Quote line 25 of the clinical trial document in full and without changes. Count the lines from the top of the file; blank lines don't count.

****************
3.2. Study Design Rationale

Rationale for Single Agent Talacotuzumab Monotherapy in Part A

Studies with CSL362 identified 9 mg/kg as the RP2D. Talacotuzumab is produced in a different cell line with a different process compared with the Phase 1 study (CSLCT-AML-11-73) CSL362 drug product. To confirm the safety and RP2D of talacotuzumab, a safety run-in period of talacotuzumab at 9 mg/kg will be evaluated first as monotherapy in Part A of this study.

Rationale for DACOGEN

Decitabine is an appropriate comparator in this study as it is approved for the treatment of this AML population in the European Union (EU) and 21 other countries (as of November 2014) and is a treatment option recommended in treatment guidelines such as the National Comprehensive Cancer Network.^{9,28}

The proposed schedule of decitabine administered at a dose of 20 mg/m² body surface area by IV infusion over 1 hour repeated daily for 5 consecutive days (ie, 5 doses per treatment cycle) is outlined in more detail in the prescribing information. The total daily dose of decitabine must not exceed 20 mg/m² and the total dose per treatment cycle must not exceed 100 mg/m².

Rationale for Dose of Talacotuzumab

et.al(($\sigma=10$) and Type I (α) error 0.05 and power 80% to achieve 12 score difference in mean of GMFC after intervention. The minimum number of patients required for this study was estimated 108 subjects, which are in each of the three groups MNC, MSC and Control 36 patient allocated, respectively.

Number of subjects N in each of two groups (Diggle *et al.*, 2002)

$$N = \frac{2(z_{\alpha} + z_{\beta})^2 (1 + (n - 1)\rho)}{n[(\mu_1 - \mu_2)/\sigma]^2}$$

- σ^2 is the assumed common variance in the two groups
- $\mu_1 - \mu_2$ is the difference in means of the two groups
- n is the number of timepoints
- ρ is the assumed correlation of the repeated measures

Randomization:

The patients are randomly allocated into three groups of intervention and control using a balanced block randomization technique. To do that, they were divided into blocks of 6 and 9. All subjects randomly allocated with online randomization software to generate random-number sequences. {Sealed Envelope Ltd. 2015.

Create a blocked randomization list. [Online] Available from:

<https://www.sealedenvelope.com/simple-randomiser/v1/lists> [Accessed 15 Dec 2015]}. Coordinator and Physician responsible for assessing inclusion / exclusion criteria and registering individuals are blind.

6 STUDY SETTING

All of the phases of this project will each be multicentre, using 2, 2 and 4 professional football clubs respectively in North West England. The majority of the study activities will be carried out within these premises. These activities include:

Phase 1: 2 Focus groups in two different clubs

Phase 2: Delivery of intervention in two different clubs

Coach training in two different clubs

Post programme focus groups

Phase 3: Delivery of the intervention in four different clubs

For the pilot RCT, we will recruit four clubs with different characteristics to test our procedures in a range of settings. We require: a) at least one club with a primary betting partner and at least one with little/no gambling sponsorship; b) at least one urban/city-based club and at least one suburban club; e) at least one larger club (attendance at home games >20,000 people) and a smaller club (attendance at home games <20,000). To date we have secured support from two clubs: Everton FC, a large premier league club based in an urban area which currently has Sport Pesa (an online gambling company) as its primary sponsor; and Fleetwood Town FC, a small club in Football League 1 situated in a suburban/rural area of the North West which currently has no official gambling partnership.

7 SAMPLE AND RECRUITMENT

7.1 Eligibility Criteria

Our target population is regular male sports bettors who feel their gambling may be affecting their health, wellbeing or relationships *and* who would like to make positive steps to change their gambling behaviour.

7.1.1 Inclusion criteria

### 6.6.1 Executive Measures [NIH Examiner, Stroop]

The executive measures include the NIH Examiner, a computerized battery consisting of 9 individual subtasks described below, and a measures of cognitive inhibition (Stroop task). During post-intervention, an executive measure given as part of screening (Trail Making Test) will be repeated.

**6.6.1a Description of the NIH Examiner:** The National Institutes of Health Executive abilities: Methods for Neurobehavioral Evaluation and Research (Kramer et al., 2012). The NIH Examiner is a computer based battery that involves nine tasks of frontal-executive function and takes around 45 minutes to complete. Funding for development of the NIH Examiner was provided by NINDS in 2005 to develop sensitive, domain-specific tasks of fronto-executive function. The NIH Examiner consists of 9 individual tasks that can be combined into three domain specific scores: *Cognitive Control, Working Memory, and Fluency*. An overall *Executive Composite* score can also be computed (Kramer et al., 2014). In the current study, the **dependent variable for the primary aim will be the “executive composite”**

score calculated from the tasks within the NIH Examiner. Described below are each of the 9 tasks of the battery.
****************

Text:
Phase 3: Delivery of the intervention in four different clubs